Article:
While Native Americans were able to leave if they refused to participate in the performative aspects of the exposition, many Indigenous people who had arrived internationally could not.  The enlisted groups were exploited through forced performances, isolation, and decreased autonomy. They were also largely unfairly compensated for their participation. McGee contracted many of the Indigenous people through an agreement wherein they would be able to sell their crafts at the fair instead of receiving any wages.

Overall, attempts by anthropological officials to control perceptions of Indigenous people were largely successful. However, Indigenous groups also found ways to challenge settlers and resist marginalization. Under invasive surveillance, they dealt with the rubbernecking of settlers visiting their exhibitions through pranks, role inversion, language adoption, dignity, and routine. (8) Through such forms of daily resistance, Indigenous groups attempted to assert their own “visual sovereignty.” This is the “creative practice of self-representation that engages and deconstructs white-generated representations.” (9)  In some cases, native celebrities were able to leverage their status in American society to receive considerably better wages. Geronimo, for example, was “allowed to come and go as he pleased,” but even then, he did not have “complete freedom.” (10)

Groups such as the “Red Africans” (11) satirized Western perceptions and customs in order to establish themselves independently of the exhibition’s context.  However, the fair-goers did not recognize the acts as parodies. Crowds gathered and applauded when they mockingly tied shredded sacks around their waists (to resemble Western clothing) and organized a weekly “orchestra” consisting of whistling noises and water buckets. (12).

Visual sovereignty, when properly invoked, can empower groups as recognized producers of their own knowledge and power. During the Louisiana Purchase Exposition, resistance through visual sovereignty helped Indigenous people go about their daily lives under strict scrutiny. However, it did little in ways of deconstructing stereotypical narratives. The “Red Africans,” who were popular for their supposed “savageness,” provoked in visitors a sense of superiority. Even in cases where Indigenous populations adopted aspects of Western language and culture, they were still not widely accepted as modernized or equal.


In many ways, assimilation was a double-edged sword for the Indigenous groups at the fair. On one hand, their ability to adapt to the West seemed to support McGee’s and other anthropologists’ claims of social Darwinism. They argued that the native’s ability demonstrated the Westernization is the only means through which civilization and civility can be reached. On the other hand, fair-goers were often disappointed in seeing the assimilation of the Indigenous groups. Mbuti Pygmies exchanged their traditional clothing for Western khakis, crowds complained that they Pygmies lost their “personal charm” (13). Geronimo reportedly disappointed visitors because he “refused to comply with requests for war whoops or other stereotyped behaviors visitors expected of him,” (14) His refusal to be a stereotype called into question his identity and authenticity as a Native American. While people began to doubt the image of Geronimo that the fair advertised, their perceptions of Indigenous people at large remained unchanged.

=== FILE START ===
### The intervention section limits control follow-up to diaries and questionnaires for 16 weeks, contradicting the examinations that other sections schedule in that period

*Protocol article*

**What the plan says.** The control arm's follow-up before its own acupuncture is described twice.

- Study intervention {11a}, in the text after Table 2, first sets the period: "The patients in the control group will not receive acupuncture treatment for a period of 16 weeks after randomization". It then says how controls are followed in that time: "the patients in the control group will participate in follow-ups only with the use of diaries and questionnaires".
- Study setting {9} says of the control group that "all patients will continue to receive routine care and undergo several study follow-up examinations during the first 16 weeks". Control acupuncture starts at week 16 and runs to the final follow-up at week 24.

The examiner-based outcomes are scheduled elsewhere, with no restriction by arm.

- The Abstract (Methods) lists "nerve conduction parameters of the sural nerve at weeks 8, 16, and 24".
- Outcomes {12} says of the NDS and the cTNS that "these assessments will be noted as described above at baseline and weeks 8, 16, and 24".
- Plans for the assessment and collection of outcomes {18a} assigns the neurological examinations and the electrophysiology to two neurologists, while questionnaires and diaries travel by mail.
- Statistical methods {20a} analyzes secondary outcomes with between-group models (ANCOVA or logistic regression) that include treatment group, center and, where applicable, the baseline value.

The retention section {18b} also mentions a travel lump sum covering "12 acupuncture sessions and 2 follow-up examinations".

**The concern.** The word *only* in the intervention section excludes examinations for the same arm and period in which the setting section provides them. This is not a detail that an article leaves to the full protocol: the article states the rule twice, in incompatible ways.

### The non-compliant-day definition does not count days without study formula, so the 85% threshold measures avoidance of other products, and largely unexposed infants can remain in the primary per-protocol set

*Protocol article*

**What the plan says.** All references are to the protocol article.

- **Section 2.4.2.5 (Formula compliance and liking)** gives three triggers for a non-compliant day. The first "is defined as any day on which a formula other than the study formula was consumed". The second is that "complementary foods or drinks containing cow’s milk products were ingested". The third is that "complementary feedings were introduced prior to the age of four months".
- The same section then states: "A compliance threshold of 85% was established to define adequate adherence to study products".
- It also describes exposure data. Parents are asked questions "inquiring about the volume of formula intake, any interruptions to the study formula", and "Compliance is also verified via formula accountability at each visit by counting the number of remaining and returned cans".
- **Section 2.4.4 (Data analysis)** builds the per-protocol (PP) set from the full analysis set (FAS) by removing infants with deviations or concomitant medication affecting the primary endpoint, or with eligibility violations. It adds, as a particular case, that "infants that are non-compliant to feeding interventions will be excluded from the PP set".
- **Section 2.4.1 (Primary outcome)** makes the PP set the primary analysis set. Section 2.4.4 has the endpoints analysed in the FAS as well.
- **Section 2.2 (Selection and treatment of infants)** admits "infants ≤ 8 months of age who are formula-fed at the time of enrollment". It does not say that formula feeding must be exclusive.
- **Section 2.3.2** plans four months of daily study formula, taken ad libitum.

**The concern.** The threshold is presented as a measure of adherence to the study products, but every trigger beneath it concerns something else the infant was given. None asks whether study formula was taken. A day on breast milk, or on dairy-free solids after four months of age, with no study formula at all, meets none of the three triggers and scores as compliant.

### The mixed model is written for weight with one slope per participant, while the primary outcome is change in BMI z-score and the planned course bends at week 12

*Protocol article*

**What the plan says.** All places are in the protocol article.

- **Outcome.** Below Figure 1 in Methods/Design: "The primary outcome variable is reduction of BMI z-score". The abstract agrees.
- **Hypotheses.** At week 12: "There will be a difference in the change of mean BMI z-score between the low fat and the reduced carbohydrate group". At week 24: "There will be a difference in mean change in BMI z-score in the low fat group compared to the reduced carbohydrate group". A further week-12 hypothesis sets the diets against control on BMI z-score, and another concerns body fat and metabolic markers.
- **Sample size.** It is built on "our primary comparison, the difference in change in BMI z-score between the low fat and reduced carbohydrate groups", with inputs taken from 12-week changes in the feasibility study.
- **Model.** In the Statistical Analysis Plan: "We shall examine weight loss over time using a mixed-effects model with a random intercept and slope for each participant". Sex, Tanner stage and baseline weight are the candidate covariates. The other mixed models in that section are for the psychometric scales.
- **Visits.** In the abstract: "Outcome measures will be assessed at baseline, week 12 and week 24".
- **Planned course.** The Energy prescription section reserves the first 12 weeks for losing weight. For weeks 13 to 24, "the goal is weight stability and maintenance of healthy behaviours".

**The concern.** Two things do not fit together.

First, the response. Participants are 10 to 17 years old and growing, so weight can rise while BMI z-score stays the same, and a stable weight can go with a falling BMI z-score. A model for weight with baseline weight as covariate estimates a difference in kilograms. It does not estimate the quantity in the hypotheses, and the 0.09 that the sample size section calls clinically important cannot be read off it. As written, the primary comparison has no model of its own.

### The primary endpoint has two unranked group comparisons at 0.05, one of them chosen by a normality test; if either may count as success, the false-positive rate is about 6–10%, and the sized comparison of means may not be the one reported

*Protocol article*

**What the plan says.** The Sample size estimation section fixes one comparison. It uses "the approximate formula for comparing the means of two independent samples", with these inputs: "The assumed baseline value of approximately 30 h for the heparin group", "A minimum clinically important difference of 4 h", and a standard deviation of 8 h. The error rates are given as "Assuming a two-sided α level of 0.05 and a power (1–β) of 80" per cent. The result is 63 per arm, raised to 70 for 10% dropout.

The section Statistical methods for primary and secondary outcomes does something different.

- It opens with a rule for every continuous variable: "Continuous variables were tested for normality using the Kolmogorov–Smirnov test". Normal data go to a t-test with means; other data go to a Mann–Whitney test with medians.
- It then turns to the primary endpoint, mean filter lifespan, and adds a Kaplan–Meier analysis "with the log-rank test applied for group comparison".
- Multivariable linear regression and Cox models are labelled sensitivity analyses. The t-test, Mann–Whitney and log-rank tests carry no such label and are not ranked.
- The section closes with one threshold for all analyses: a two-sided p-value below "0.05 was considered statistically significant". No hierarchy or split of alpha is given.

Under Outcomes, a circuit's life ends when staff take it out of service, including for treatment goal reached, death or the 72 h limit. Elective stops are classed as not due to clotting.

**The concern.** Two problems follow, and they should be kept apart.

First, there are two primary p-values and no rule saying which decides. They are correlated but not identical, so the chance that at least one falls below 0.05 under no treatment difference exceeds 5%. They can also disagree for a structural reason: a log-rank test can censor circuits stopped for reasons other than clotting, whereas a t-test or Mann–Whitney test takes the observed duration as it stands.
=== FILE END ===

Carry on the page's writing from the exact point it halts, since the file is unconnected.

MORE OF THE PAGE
The Louisiana Purchase Exposition demonstrates the ways in which American culture simultaneously reveres and hates indigeneity. On one hand, there is an underlying desire to study Indigenous people and to understand their complex backgrounds. Yet, there is also a desire to regulate and remove them from public space in order to distance current settlers from memories of colonization. Indigenous literature scholar Tasha Hubbard argues that denial not only works to ignore the histories that created the present, but it also seeks to limit conversations of “culpability.” (15) The Louisiana Purchase Exposition is one of many such attempts by settlers to justify the past and promote a narrative of American greatness, all without discussing colonization and genocide.

Today, there is a cultural amnesia that afflicts much of American society. Even the most well-intentioned progressives fall victim to it by failing to acknowledge the many faces of Indigenous oppression. Like so many other aspects of American history, human exhibitions are removed from the American narrative. The images they provoke provide avenues to analyze and address existing inequality, threatening social dynamics and forcing us to reassess our current positions. But ignoring these events doesn’t mean they didn’t happen. Necropolitics continues to regulate bodies across the United States. There is a need for settlers and the state to not only acknowledge historical oppression but also to find new ways of incorporating different identities into the American narrative.




  1. Parezo, Nancy J., and Don D. Fowler. Anthropology Goes to the Fair The 1904 Louisiana Purchase Exposition. N.p.: Univ of Nebraska Pr, 2009. Print., 195.

  2. Ibid., 53.

  3. Scott Lauria Morgensen, “Settler Homonationalism: Theorizing Settler Colonialism within Queer Modernities” in Journal of Lesbian and Gay Studies, 116.

  4. Ibid., 117.

  5. Deloria, Philip Joseph. Playing Indian. New Haven, Conn.: Yale U, 2007. Print., 183.

  6. Parezo, Nancy J., and Don D. Fowler. Anthropology Goes to the Fair The 1904 Louisiana Purchase Exposition. N.p.: Univ of Nebraska Pr, 2009. Print., 206.

  7. Ibid., 293.

  8. Ibid., 271.

  9. Teves, Stephanie Nohelani. "A Critical Reading of Aloha and Visual Sovereignty in Ke Kulana He Māhū" in International Journal of Critical Indigenous Studies Volume 7, Number 1, 2014., 9.

  10. Parezo, Nancy J., and Don D. Fowler. Anthropology Goes to the Fair The 1904 Louisiana Purchase Exposition. N.p.: Univ of Nebraska Pr, 2009. Print., 113.

  11. Ibid., 200.

  12. Ibid., 208.

  13. Ibid., 205.

  14. Ibid., 114.

  15. Tasha Hubbard, “Buffalo Genocide in the Nineteenth-Century North America: ‘Kill, Skin, and Sell” in Colonial Genocide in Indigenous North America, pp. 292-305., 8